Michael and Adrian run into Debbie in New York. They are both Londoners who had bought travelled in New York, and decide between themselves to have a one-night stand with Debbie. They also share a code that whoever returns to New York gets to have a one-night stand with Debbie.
Michael returns to New York, calls Debbie, and the couple have a one-night stand. As Michael turns to leave, Debbie informs him to his horror that Debbie herself had decided to have a one-night stand, and deciding to ignore New Yorkers who would think she was easy, had made a decision that whichever one of Michael or Adrian came to New York, she would have a one-night stand with him.
An unnamed Oxonian has an ambition to succeed as a cricketer for Oxford and follow his famous cricketer father's footsteps. He wishes to make a name for himself in the Oxford vs Cambridge cricket match.
In his first year, he makes the team and has a terrific season but somehow injures his finger before the final match. In his second year he is in poor form and asks his captain to drop him from the finals. In his third year, he is the captain.
He struggles with the ball and with the bat getting out cheaply for a duck in the first innings. In his second innings - set a total of 214 to get - he struggles and nearly gets out, but after hooking a boundary, begins to score runs briskly. At his score on 99, he is stranded in the middle of the crease and the ball is with the opposition captain Robin Oakley, who, instead of running the captain out and thereby putting Cambridge in a winning position, chooses to allow the captain to go back to the crease. The captain hits a boundary, scores his hundred and deliberately gets out hit wicket to honour the opposition.
The match ends in a draw as rain pours down, thereby being the ideal situation expected for one and all.
The story is reportedly[according to whom?] based on the famous Indian cricketer Mansoor Ali Khan "Tiger" Pataudi (also known as the Nawab of Pataudi). Pataudi was a student at Oxford, and was involved in a serious car accident in which he lost the use of his right eye.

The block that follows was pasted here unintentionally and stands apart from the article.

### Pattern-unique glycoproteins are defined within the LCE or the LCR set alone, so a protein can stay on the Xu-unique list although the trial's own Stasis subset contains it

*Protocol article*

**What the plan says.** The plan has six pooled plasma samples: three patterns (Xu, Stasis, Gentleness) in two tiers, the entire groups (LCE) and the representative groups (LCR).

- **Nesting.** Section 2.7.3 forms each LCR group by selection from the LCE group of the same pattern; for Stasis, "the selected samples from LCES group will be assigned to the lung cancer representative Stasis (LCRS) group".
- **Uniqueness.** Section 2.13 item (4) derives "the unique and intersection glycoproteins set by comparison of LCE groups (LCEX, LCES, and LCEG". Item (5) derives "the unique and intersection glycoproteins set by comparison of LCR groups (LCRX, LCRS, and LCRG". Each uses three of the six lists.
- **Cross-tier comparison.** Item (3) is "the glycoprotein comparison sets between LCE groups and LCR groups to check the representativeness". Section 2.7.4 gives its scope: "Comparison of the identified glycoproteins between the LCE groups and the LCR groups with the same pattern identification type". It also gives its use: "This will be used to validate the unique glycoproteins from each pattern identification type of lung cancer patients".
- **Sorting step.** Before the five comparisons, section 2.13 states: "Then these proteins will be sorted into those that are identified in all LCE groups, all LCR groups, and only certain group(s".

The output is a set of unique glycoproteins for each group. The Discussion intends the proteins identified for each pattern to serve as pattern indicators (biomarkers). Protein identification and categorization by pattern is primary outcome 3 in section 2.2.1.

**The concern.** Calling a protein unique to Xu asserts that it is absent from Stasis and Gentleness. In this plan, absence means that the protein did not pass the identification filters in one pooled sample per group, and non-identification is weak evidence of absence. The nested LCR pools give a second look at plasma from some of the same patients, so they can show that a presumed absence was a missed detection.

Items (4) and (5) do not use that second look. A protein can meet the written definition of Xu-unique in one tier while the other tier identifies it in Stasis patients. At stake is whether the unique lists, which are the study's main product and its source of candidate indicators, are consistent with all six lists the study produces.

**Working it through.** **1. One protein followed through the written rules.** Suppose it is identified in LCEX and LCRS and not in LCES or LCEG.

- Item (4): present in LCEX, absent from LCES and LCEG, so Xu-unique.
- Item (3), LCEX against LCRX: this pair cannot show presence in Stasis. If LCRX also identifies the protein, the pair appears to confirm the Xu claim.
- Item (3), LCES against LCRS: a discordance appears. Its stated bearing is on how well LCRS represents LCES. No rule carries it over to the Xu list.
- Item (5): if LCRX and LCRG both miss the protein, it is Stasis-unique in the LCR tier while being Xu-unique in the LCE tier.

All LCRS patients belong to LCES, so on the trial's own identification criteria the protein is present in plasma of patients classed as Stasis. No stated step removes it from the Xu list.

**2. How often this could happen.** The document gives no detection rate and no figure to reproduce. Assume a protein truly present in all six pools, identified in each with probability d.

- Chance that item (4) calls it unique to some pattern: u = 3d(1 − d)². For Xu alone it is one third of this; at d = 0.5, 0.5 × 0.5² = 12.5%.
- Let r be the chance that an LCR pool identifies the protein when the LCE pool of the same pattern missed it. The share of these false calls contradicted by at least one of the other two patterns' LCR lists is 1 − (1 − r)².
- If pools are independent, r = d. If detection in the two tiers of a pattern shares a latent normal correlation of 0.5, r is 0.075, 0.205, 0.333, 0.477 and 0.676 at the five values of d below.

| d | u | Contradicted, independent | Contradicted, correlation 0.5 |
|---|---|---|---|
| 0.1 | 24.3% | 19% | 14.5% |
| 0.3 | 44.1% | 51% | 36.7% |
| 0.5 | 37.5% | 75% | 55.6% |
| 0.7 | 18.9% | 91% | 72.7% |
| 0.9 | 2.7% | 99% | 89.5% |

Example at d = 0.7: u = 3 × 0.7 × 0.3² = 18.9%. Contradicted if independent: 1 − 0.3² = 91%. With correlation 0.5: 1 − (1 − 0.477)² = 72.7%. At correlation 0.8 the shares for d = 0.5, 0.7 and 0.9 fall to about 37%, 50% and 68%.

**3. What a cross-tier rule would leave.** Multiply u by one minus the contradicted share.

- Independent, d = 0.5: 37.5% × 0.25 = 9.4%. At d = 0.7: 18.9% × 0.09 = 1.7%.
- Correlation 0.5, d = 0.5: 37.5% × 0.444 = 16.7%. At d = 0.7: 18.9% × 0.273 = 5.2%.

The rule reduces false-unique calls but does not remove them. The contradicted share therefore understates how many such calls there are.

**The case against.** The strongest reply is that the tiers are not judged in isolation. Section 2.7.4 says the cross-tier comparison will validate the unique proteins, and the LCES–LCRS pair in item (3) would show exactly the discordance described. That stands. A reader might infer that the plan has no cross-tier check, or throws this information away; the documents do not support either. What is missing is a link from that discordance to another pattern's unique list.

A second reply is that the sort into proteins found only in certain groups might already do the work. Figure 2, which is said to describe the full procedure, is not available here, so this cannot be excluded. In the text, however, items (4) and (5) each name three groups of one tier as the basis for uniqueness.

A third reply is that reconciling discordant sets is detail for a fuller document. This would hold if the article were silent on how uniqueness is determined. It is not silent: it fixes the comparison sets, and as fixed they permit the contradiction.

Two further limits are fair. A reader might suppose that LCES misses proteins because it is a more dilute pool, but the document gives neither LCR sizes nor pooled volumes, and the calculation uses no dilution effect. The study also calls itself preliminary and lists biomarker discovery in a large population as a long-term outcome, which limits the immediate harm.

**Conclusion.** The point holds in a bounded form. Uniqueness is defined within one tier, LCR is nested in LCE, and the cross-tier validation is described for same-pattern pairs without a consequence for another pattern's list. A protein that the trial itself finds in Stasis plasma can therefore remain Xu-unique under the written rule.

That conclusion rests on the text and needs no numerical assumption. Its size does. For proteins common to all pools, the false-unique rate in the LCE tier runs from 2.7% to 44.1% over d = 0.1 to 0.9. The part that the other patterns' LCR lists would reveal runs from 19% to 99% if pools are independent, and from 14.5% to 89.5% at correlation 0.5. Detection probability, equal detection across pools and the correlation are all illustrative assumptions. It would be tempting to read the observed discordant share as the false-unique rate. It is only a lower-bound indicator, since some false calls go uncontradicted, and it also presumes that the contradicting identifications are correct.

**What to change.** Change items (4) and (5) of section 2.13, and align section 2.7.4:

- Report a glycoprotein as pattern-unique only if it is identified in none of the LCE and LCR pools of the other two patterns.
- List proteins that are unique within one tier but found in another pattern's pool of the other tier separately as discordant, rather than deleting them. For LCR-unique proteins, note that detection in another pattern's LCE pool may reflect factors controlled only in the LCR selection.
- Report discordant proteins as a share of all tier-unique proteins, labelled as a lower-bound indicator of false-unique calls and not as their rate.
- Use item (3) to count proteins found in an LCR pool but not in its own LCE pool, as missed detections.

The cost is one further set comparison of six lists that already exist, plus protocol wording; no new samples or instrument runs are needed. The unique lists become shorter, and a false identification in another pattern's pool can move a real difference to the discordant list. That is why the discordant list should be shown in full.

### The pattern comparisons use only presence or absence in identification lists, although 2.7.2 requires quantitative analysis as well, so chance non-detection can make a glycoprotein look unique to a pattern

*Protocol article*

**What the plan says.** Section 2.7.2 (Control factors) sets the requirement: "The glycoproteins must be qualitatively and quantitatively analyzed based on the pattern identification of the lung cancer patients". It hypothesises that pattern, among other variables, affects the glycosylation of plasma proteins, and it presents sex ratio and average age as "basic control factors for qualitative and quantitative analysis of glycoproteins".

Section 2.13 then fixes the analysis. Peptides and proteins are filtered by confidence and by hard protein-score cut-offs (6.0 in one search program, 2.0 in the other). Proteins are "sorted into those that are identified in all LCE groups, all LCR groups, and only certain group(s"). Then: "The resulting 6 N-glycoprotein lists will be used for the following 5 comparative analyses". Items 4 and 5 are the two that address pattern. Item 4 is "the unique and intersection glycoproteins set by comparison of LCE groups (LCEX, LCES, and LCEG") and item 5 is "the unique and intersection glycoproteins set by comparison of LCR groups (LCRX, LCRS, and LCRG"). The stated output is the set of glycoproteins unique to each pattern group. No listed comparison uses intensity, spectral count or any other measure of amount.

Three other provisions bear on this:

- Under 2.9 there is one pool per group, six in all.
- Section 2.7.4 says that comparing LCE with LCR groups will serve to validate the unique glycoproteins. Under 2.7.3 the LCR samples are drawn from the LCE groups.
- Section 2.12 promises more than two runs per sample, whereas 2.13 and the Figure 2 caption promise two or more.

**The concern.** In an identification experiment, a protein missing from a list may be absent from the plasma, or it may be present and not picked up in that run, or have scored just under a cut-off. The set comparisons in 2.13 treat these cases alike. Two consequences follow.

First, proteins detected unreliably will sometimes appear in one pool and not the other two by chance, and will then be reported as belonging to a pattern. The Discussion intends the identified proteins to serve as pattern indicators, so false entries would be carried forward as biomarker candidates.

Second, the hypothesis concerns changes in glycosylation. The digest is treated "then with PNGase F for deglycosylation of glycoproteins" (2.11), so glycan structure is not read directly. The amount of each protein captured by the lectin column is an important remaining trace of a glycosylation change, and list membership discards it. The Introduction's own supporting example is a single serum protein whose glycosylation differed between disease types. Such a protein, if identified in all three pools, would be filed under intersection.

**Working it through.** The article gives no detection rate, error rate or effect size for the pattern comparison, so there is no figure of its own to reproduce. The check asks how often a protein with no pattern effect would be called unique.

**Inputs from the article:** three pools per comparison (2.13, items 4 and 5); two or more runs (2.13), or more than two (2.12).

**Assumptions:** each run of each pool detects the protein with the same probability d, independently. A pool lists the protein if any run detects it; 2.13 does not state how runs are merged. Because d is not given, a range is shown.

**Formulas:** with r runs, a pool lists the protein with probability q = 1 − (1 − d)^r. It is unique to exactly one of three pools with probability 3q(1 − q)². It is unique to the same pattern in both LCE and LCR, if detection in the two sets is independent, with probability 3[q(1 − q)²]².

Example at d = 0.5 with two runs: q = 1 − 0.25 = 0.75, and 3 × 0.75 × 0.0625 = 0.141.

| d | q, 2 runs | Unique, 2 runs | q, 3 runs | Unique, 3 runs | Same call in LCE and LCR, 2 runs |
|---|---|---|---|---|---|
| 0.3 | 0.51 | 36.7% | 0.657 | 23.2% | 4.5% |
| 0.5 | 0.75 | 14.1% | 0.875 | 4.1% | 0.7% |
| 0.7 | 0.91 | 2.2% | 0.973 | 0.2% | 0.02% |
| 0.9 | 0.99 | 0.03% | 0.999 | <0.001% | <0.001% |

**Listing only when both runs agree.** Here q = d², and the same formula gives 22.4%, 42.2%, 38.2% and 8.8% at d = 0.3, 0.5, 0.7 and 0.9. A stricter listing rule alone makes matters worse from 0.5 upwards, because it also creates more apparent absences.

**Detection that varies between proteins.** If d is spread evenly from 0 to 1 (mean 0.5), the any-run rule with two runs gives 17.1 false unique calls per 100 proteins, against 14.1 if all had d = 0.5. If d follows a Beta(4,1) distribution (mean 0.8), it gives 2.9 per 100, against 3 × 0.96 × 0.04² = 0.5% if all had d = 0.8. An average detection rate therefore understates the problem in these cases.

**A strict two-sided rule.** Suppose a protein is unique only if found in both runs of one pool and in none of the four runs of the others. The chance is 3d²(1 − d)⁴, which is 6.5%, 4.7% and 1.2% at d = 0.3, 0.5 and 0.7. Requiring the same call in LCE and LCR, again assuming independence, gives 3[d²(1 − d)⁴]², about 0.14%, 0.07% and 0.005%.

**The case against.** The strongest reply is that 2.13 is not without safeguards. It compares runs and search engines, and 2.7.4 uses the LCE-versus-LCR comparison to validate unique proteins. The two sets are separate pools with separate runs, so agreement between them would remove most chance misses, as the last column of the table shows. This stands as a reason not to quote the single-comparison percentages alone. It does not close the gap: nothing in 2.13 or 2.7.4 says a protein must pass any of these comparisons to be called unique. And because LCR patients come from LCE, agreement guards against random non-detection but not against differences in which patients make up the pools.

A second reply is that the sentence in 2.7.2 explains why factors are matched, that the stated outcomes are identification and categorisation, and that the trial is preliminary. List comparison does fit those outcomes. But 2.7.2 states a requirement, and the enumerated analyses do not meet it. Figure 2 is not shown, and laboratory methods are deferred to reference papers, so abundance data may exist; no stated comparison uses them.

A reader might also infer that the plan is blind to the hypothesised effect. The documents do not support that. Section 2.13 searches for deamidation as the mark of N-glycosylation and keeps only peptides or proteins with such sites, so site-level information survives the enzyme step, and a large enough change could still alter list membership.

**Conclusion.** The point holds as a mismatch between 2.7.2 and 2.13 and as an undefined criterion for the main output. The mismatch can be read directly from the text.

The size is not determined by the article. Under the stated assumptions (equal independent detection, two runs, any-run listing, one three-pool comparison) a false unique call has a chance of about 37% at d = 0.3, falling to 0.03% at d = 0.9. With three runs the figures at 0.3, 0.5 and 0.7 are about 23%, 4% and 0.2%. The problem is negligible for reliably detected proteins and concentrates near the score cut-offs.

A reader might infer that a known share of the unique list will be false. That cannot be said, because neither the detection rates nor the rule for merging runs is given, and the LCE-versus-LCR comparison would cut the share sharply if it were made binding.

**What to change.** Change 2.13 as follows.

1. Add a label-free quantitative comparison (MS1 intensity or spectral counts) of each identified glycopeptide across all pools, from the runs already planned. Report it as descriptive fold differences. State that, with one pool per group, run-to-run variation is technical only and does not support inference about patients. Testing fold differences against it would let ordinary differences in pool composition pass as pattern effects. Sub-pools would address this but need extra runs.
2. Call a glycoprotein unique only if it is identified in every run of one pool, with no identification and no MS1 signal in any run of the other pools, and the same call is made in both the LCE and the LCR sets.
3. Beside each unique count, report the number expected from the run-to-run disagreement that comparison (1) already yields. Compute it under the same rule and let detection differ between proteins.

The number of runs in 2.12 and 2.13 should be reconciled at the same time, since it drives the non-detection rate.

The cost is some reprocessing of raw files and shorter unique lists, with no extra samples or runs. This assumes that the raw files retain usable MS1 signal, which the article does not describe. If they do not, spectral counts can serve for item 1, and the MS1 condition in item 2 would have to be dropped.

Septimus Horatio Cornwallis is a normal man who has a pretty common routine. He is a claims adjuster with an insurance company. His extremely tight routine is badly affected one day when he is asked to stay late. He returns home in a packed train, when he discovers that a young hoodlum has misappropriated his cigarettes and his newspaper. He decides to confront the young man, and smokes his cigarettes one after the other. The young man does the same and it becomes a contest. Finally Septimus, feeling that he has taught the young man a lesson, opens his briefcase to find his cigarettes and paper intact, implying that he has actually been smoking the young man's cigarettes and been abusing the young man's paper.
Henry is the son of the Grand Pasha of Egypt. He is a millionaire living in London but is used to everything being done by his manservant Barker. He has done nothing in his life, and so has no knowledge of travel or of making arrangements.
During the war he stays in America. When he returns, he gets married to Victoria. During their honeymoon, without Barker, Henry runs into one difficulty after another, traveling third class by train and ship to France and staying in a small room in the George V without making arrangements.
In the end a flower girl who knew him sarcastically gives him flowers for his wife when she realities that he has no money and forgot to bring any.